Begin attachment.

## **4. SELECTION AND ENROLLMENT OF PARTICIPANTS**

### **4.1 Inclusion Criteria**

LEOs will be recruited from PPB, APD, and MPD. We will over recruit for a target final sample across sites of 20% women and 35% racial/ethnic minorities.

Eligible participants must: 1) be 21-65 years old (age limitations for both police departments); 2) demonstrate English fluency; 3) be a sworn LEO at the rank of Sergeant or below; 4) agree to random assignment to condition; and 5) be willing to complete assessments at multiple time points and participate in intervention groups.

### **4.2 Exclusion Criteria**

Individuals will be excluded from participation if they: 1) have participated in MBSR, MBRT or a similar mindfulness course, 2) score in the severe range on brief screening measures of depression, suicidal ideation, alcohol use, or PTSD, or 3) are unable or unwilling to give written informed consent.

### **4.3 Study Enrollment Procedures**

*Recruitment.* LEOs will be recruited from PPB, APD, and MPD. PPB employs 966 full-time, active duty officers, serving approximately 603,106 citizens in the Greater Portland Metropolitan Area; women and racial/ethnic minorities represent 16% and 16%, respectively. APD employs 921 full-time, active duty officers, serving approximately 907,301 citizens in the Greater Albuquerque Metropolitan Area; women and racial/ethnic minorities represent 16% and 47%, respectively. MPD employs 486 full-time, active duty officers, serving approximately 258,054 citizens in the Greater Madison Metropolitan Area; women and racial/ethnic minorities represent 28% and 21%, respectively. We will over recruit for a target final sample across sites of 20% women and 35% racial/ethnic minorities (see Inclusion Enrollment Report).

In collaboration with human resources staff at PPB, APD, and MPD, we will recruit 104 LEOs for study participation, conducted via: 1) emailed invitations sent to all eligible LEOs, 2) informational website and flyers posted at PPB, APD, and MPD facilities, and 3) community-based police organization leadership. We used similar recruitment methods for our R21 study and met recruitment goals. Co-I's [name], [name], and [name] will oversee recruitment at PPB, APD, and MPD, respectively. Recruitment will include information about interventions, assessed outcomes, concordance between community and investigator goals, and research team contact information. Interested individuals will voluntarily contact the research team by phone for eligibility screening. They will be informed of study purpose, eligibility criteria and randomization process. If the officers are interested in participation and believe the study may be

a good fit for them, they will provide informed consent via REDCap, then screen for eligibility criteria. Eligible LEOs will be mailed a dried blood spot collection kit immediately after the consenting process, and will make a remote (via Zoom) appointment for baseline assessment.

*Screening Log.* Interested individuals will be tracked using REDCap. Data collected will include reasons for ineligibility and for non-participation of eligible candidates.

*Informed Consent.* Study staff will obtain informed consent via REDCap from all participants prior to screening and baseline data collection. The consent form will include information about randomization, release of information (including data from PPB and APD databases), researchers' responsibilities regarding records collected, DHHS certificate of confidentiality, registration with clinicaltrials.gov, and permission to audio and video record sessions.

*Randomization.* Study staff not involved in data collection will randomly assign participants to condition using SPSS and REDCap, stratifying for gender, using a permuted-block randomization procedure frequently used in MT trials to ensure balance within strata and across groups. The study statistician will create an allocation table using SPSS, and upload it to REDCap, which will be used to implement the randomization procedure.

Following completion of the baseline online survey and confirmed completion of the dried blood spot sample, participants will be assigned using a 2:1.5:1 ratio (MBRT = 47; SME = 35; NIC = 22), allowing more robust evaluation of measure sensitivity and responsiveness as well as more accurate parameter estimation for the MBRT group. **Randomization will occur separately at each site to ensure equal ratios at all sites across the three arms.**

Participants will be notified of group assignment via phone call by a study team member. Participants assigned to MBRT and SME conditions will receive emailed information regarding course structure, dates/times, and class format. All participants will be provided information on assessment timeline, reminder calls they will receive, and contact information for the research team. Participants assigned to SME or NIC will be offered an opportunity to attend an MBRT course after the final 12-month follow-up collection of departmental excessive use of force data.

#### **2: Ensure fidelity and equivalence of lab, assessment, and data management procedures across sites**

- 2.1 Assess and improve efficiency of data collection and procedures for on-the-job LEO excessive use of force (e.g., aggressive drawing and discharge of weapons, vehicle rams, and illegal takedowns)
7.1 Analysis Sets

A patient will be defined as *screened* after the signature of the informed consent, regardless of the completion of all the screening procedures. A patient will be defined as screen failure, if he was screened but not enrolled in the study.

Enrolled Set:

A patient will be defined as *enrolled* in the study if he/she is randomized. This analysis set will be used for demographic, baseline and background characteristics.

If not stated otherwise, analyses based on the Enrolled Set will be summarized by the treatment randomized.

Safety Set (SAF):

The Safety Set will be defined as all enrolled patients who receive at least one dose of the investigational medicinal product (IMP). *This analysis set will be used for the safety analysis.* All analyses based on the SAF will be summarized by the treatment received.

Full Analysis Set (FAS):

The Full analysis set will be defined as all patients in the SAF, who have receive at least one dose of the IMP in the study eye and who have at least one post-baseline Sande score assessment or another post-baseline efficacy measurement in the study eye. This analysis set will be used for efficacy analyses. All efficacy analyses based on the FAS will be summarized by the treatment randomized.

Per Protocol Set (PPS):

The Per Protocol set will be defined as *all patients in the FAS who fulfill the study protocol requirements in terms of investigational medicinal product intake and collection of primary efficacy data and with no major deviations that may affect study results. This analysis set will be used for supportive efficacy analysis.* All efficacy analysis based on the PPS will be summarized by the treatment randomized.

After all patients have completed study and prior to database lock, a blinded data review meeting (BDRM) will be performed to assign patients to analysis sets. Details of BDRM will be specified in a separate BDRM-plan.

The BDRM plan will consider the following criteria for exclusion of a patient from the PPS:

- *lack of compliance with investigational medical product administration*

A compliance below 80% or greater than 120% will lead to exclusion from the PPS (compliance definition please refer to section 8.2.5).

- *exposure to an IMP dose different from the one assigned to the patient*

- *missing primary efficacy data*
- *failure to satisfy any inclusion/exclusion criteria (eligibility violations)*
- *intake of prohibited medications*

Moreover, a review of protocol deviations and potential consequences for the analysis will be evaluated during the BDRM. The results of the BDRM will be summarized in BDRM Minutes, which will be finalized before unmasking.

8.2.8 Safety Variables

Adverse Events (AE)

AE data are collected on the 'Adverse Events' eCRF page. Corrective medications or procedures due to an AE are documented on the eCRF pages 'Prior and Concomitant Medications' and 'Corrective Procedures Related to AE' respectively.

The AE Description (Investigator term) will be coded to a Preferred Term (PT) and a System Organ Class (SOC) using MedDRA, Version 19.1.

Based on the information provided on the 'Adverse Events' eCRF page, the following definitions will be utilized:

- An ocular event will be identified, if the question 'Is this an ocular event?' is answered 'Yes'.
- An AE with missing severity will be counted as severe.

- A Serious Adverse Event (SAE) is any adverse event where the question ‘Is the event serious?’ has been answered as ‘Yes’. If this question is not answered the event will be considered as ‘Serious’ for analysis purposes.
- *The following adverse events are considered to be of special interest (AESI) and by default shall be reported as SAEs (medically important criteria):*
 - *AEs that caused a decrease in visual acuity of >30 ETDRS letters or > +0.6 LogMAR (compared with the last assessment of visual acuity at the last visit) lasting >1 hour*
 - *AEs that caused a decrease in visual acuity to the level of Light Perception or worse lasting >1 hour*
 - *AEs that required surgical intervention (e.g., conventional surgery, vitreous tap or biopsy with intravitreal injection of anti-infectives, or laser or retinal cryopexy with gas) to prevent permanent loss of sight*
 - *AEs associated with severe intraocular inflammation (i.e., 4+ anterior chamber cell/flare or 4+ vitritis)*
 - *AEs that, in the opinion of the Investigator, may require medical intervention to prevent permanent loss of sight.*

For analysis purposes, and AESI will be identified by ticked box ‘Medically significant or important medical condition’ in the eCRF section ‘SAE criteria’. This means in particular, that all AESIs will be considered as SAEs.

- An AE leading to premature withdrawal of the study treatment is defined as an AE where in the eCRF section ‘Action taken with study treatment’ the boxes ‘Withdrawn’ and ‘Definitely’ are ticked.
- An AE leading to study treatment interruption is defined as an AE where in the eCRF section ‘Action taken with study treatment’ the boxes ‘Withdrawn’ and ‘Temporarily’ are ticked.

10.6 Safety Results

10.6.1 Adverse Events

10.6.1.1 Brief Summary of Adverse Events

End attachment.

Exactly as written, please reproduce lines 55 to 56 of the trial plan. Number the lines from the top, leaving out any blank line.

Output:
10.6 Safety Results

10.6.1 Adverse Events